Most pastors or ministers may attempt to justify incorporation as a requirement for the "church" to acquire "tax exemption" status. In other words, "churches" wanted to get a privilege for receiving gifts from their members, who could only get a "tax break or deduction" if giving to a "non-profit organization." Although this provides no direct benefit to the church (which, once incorporated, is legally defined as a religious organization, not a church), it seems to provide a charitable tax deduction to members of the religious organization.

What is an exemption for tax purposes? An exemption provides a release, discharge, waiver, or relief from liability. Does a church need an exemption from taxes? No! According to 26 Internal Revenue Code (I.R.C.), Section 508, churches are not tax exempt; they are tax excepted, meaning that churches do not owe taxes in the first place. Churches have a mandatory exception from taxation under Section 508(c)(1) of the Internal Revenue Code.

Nevertheless, almost all churches in America have registered as tax exempt, non-profit corporations under 26 I.R.C. Section 501(c)(3). Most are also subject to State statutes governing not-for-profit corporations (In Pennsylvania, 15 Pa. C.S.A., Section 7311-7320, re-codified at 15 Pa. C.S.A., Section 5301-5310, 54 Pa. C.S.A., Subsection 501, Chapters 3 and 5).

So why be concerned if a church is registered and exempt? The incorporated, licensed, or registered church no longer may serve God in the manner which it chooses, but must serve the "State" that created it, even if there is a conflict between the law of God and the law of the State. For example, an incorporated church may not support political candidates, nor become involved in political activities, nor speak out against what government says is legal.

In his book: Nuts and Bolts Study on the Unregistered Church, Dr. Greg Dixon provides over 40 possible conflicts between the church and government in the area of religious beliefs, and this is merely the beginning!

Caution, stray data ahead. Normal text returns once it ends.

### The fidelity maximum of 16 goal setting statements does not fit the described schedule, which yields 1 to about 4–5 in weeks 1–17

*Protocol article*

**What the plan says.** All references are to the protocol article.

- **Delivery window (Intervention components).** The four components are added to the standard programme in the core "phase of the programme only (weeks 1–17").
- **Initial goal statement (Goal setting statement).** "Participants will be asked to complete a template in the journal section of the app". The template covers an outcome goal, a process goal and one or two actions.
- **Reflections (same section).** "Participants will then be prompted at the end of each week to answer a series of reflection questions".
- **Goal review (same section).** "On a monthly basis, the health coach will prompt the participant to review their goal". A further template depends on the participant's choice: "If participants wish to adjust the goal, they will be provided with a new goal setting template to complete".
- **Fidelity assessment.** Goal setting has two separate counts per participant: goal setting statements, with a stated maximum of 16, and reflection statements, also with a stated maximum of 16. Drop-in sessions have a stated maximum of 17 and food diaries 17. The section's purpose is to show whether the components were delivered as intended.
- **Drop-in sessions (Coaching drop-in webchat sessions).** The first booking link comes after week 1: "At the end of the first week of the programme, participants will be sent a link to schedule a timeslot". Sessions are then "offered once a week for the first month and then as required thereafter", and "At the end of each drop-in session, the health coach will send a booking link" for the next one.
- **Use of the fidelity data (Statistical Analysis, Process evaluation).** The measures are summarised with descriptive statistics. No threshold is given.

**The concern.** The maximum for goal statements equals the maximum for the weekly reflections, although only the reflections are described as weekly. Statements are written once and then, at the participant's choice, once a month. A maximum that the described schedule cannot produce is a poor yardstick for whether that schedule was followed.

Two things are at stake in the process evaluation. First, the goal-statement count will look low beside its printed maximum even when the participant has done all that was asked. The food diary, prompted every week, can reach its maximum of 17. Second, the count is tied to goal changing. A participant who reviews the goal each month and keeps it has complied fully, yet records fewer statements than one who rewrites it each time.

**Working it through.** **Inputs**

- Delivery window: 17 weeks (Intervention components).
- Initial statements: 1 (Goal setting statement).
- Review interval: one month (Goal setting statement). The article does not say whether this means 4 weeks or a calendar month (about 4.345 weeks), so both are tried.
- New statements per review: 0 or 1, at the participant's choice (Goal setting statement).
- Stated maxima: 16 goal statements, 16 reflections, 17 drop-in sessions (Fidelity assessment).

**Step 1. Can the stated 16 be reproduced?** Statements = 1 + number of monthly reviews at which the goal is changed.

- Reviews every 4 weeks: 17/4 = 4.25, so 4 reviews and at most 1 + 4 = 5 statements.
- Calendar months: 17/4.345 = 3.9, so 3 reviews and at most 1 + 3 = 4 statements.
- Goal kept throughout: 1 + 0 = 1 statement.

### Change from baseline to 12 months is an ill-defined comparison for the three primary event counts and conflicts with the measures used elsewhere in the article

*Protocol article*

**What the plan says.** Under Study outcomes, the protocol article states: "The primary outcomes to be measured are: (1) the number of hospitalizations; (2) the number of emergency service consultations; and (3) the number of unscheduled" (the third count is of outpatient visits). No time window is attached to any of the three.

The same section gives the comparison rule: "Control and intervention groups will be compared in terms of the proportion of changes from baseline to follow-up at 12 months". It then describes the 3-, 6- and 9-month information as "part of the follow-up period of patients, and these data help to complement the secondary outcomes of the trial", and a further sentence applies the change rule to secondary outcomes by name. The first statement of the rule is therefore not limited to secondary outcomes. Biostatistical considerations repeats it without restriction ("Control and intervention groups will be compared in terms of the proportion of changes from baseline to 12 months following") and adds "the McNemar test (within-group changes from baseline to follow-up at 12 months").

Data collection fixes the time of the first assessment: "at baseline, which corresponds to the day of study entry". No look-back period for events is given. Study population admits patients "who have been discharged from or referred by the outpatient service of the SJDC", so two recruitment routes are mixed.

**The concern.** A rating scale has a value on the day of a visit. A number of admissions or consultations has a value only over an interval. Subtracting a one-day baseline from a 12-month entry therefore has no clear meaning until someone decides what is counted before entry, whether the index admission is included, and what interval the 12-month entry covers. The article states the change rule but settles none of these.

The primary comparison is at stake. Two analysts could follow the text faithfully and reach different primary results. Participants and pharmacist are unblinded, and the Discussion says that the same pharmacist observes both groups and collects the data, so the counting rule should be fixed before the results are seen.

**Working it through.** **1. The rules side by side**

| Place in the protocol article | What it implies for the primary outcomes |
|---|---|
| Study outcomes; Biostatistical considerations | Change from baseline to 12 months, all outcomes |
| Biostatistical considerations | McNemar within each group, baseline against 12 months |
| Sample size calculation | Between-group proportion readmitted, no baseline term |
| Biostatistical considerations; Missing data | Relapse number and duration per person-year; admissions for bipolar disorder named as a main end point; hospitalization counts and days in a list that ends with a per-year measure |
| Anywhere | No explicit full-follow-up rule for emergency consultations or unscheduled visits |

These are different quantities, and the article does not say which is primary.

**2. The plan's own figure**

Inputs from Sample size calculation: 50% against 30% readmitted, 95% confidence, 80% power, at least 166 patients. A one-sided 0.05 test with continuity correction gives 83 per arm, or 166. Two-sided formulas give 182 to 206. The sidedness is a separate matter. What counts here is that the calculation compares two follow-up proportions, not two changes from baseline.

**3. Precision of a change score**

Dr. Dixon then goes on to give horror stories of how minor infractions, such as the structure of church business meetings, have resulted in huge fines and penalties. In one case, the State ordered a church building to be bulldozed and burned. Had it not been for a God fearing judge, who advised that the pastor revoke the license of the church, the church building might not have been saved. According to Dr. Dixon's book, acts like this are going on all over America.

A quotation from a 1981 Kentucky Appellate Court opinion may put the whole problem in a nutshell. In Hollins v. Edmonds, 616 S.W.2d 801 (Ky. App. 1981), the court stated:

"The business of the church was conducted in a rather informal manner in accordance with its customs. Although this kind of conduct might be suited to church tradition, it does not comply with the requirements of the statutes regarding nonprofit corporations.

As the trial judge phrased it - once the church determined to enter the realm of Caesar by forming a corporation, it was required to abide by the rules of Caesar, or in this case, the statutes of the Commonwealth of Kentucky."

The Holy Bible makes it clear that a Christian may not serve two masters. This country was founded on the principle of religious freedom. Churches were never meant to serve Caesar. Once a church has been conned into incorporating for the purpose of "tax exemption" to serve Caesar, it may no longer serve God.

Fortunately, there is a remedy at law to reverse the folly of the incorporated church.

The church, having become aware of its error, may revoke its license, registration or corporate status and, thus, reclaim its God-given rights, duties and responsibilities.